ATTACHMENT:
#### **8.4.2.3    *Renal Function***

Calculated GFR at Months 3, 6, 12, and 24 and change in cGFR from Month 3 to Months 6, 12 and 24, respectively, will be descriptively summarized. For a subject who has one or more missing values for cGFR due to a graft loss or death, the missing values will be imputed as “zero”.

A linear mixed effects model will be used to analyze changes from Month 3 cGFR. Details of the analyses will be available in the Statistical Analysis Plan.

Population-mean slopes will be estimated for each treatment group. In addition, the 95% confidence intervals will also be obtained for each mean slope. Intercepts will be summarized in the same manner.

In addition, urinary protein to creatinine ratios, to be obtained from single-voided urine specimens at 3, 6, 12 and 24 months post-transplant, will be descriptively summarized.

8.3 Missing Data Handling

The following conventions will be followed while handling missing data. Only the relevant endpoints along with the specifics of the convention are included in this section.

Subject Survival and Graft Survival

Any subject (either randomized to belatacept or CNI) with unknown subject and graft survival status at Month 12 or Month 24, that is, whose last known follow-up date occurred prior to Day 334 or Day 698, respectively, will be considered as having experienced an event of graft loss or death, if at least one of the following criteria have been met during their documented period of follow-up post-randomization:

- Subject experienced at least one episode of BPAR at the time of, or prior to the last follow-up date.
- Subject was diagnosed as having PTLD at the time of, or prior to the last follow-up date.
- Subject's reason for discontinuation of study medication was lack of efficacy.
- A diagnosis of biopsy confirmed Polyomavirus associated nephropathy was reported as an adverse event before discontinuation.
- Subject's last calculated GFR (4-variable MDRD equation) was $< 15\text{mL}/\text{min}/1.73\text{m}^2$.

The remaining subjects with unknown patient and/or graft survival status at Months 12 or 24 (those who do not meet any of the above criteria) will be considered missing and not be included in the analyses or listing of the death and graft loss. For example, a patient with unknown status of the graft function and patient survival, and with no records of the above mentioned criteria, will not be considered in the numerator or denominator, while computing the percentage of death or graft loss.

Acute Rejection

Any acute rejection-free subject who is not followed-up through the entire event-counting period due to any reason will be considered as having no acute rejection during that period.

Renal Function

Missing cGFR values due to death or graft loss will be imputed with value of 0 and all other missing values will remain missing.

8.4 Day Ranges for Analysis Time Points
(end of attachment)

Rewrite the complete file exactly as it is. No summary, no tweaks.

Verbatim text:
#### **8.4.2.3    *Renal Function***

Calculated GFR at Months 3, 6, 12, and 24 and change in cGFR from Month 3 to Months 6, 12 and 24, respectively, will be descriptively summarized. For a subject who has one or more missing values for cGFR due to a graft loss or death, the missing values will be imputed as “zero”.

A linear mixed effects model will be used to analyze changes from Month 3 cGFR. Details of the analyses will be available in the Statistical Analysis Plan.

Population-mean slopes will be estimated for each treatment group. In addition, the 95% confidence intervals will also be obtained for each mean slope. Intercepts will be summarized in the same manner.

In addition, urinary protein to creatinine ratios, to be obtained from single-voided urine specimens at 3, 6, 12 and 24 months post-transplant, will be descriptively summarized.

8.3 Missing Data Handling

The following conventions will be followed while handling missing data. Only the relevant endpoints along with the specifics of the convention are included in this section.

Subject Survival and Graft Survival

Any subject (either randomized to belatacept or CNI) with unknown subject and graft survival status at Month 12 or Month 24, that is, whose last known follow-up date occurred prior to Day 334 or Day 698, respectively, will be considered as having experienced an event of graft loss or death, if at least one of the following criteria have been met during their documented period of follow-up post-randomization:

- Subject experienced at least one episode of BPAR at the time of, or prior to the last follow-up date.
- Subject was diagnosed as having PTLD at the time of, or prior to the last follow-up date.
- Subject's reason for discontinuation of study medication was lack of efficacy.
- A diagnosis of biopsy confirmed Polyomavirus associated nephropathy was reported as an adverse event before discontinuation.
- Subject's last calculated GFR (4-variable MDRD equation) was $< 15\text{mL}/\text{min}/1.73\text{m}^2$.

The remaining subjects with unknown patient and/or graft survival status at Months 12 or 24 (those who do not meet any of the above criteria) will be considered missing and not be included in the analyses or listing of the death and graft loss. For example, a patient with unknown status of the graft function and patient survival, and with no records of the above mentioned criteria, will not be considered in the numerator or denominator, while computing the percentage of death or graft loss.

Acute Rejection

Any acute rejection-free subject who is not followed-up through the entire event-counting period due to any reason will be considered as having no acute rejection during that period.

Renal Function

Missing cGFR values due to death or graft loss will be imputed with value of 0 and all other missing values will remain missing.

8.4 Day Ranges for Analysis Time Points